If you've never tried giving a cat a bath, you're in for a surprise -- potentially not a fun one. Most cats are not fond of baths, so knowing how to hold them is key to a safe bath for Kitty -- as well as your hands. If you start bathing when they are kittens, you will have a much better experience when they grow up.
Get all supplies ready before you start. Once water gets involved, Kitty likely won't be a happy camper. The bathtub might be too large and traumatic for Kitty, so consider buying a large plastic bucket -- the kind that's low and with a wide opening. Then fill it with enough water so Kitty could stand in it and his head wouldn't be submerged. He might not stand up inside it, but you don't want to risk traumatizing the poor boy if he gets away from you.
Place Kitty inside the tub and quickly move your hands toward his back. If you leave your hands under his body -- touching the belly or chest -- chances are you will end up scratched up by the time the bath is over. Instead, place one hand on top of his neck, just where the head ends, and the other one on his lower back.
Hold Kitty down firmly but gently. If you push down too hard, you might end up with a cat who will fight back and try to get away. Don't squeeze the skin too hard. Remove the hand on his lower back quickly to rub shampoo or pour water over his body. You might need to put your hand back on his back between rubbing or rinsing to avoid Kitty escaping. Use a pitcher or a hand-held shower handle on a mild setting to wash the shampoo off.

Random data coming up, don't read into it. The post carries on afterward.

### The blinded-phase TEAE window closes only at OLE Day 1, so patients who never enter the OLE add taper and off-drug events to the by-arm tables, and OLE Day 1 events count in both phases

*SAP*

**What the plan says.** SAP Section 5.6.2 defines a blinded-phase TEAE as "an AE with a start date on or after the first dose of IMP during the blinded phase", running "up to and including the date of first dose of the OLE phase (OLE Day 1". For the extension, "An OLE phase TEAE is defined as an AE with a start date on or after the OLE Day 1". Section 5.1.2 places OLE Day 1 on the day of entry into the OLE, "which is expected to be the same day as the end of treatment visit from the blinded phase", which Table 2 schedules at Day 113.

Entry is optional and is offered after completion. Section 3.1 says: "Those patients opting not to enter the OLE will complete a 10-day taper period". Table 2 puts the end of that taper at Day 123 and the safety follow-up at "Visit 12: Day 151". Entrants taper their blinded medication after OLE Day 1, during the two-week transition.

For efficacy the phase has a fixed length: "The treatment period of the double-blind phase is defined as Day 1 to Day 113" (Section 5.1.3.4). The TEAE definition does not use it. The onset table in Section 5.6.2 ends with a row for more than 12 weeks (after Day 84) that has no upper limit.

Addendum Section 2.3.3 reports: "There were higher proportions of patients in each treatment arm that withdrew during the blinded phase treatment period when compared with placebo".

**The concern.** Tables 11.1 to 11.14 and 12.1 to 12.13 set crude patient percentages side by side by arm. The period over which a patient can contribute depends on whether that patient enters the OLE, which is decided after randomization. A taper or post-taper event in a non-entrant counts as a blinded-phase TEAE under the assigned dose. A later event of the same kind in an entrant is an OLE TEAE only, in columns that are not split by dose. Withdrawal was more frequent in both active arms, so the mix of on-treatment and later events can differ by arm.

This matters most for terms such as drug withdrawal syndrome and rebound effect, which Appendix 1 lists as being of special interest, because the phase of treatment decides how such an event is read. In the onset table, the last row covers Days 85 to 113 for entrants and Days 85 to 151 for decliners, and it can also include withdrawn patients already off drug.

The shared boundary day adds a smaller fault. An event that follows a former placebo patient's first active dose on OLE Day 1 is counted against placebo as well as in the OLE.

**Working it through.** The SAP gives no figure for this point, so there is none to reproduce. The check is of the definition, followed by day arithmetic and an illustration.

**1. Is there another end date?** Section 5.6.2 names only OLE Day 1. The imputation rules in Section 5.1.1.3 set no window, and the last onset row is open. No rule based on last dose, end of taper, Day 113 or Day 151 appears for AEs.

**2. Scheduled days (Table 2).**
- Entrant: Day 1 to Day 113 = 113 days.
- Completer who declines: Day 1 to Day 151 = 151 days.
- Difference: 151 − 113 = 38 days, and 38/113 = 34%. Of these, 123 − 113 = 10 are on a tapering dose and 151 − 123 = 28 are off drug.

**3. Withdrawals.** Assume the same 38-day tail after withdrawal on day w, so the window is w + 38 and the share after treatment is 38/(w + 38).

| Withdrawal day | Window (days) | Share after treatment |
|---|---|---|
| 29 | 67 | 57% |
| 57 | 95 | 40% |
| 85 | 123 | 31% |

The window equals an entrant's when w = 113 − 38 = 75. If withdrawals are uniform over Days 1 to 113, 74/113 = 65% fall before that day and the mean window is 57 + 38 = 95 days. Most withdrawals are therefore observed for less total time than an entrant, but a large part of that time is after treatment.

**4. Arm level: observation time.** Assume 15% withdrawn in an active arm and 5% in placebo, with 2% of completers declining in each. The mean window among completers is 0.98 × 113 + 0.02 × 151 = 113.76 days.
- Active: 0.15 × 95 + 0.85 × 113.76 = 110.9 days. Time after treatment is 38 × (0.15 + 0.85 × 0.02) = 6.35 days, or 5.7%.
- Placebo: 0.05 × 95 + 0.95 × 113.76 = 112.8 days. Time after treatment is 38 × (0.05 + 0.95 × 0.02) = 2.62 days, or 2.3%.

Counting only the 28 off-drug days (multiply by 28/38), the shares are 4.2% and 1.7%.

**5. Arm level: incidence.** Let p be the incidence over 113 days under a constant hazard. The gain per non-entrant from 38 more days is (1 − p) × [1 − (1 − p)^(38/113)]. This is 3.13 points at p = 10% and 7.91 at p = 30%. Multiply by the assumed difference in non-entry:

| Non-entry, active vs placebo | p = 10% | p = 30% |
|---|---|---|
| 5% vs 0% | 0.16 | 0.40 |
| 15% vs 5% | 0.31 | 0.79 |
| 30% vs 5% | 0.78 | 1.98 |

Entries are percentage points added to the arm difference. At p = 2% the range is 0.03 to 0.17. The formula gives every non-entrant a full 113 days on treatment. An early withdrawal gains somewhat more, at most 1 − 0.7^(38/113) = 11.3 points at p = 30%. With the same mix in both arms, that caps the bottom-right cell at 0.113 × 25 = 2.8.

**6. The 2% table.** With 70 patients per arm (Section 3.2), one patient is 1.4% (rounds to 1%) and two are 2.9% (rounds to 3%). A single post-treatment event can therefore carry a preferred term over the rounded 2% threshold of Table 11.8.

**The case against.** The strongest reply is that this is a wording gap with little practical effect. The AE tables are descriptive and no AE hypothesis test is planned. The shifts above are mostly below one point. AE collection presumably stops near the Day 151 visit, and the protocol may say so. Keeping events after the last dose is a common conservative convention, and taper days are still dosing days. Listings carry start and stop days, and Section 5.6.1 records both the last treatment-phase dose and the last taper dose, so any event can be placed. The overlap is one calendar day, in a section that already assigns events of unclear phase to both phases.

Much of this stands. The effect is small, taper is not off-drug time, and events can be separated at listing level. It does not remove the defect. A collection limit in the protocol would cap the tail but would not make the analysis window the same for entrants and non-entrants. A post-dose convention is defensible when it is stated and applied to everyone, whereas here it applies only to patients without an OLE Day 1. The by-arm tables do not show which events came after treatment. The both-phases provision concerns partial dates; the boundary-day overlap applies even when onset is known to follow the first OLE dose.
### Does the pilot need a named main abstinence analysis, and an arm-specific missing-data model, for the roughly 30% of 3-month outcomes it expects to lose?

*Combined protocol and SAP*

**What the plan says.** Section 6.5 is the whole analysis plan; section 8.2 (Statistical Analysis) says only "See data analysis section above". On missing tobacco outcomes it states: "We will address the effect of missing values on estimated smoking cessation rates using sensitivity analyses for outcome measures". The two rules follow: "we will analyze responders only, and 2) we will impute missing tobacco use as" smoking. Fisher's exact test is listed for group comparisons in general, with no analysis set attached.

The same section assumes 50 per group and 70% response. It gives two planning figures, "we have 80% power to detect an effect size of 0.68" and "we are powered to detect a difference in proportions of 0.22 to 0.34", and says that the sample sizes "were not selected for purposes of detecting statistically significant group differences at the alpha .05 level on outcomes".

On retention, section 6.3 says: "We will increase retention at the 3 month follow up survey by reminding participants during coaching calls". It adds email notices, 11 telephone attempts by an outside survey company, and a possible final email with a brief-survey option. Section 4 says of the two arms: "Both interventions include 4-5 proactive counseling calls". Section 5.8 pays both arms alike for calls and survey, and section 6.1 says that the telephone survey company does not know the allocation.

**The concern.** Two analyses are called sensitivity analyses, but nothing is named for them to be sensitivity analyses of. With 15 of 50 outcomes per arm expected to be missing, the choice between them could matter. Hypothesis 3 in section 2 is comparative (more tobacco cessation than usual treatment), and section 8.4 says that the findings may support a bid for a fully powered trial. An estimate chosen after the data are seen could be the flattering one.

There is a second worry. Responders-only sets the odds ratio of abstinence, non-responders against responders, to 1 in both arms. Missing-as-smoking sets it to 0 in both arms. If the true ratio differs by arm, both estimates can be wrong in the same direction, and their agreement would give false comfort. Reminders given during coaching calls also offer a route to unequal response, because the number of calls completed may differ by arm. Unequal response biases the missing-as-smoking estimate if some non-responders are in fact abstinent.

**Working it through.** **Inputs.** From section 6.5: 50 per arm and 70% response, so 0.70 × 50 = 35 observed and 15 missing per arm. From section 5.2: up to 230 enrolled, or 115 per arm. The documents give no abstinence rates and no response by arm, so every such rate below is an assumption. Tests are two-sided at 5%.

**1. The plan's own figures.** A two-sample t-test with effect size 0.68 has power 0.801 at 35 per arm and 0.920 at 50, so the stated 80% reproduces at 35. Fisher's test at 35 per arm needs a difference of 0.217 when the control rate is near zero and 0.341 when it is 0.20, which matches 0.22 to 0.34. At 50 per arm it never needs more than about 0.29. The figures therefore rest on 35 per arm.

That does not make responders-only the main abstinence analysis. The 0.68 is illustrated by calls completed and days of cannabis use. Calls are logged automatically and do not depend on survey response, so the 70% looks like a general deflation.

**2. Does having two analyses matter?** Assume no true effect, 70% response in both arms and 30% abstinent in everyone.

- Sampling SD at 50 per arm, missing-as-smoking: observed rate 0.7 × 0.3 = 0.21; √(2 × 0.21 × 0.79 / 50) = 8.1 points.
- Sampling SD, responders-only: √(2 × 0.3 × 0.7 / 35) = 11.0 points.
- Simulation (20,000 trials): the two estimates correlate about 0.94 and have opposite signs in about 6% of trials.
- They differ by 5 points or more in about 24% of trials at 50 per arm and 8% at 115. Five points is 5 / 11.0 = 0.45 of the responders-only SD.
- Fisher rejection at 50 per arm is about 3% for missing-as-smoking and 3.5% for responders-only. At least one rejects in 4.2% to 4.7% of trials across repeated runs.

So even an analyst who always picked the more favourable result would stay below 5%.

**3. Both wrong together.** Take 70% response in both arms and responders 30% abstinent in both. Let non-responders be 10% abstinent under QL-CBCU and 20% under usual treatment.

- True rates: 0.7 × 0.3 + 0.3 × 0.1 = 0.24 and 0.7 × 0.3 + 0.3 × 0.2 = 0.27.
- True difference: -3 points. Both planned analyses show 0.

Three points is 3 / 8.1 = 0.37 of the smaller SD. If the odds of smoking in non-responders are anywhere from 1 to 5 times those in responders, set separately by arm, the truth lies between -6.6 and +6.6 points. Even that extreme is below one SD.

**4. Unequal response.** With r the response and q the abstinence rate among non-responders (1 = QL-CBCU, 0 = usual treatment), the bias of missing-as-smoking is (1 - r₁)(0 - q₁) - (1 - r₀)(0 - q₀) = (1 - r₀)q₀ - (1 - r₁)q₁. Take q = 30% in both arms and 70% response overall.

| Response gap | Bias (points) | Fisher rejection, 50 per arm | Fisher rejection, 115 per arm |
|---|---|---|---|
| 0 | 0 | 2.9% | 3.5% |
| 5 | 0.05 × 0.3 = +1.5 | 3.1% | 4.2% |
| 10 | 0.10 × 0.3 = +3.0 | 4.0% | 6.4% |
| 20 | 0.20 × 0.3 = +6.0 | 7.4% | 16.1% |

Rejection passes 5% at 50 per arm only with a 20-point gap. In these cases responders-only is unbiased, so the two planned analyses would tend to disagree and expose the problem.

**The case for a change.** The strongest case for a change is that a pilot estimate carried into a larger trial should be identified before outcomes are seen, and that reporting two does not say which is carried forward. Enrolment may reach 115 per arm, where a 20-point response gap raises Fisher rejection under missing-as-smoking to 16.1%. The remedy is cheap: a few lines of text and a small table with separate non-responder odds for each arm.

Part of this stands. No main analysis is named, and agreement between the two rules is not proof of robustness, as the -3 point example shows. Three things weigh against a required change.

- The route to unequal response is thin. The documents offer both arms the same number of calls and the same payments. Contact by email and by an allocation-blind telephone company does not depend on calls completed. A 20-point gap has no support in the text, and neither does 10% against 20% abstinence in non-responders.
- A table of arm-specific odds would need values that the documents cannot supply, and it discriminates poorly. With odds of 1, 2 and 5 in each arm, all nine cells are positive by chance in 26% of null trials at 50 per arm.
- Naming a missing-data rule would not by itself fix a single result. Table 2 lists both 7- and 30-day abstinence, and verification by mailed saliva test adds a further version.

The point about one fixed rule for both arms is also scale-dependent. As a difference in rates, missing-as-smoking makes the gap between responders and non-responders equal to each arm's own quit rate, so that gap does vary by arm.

- Close the bathroom door before you start bathing Kitty. You don't want Kitty escaping and then running wild and wet throughout the house.
- Keep the bath short. The longer you keep Kitty in the water, the more chances something will go wrong -- and you might end up with scratches all over.
- If you know Kitty hates water -- because you've tried giving him a bath before -- enlist backup. One person can then hold Kitty down while the other does the washing.
Tammy Dray has been writing since 1996. She specializes in health, wellness and travel topics and has credits in various publications including Woman's Day, Marie Claire, Adirondack Life and Self. She is also a seasoned independent traveler and a certified personal trainer and nutrition consultant. Dray is pursuing a criminal justice degree at Penn Foster College.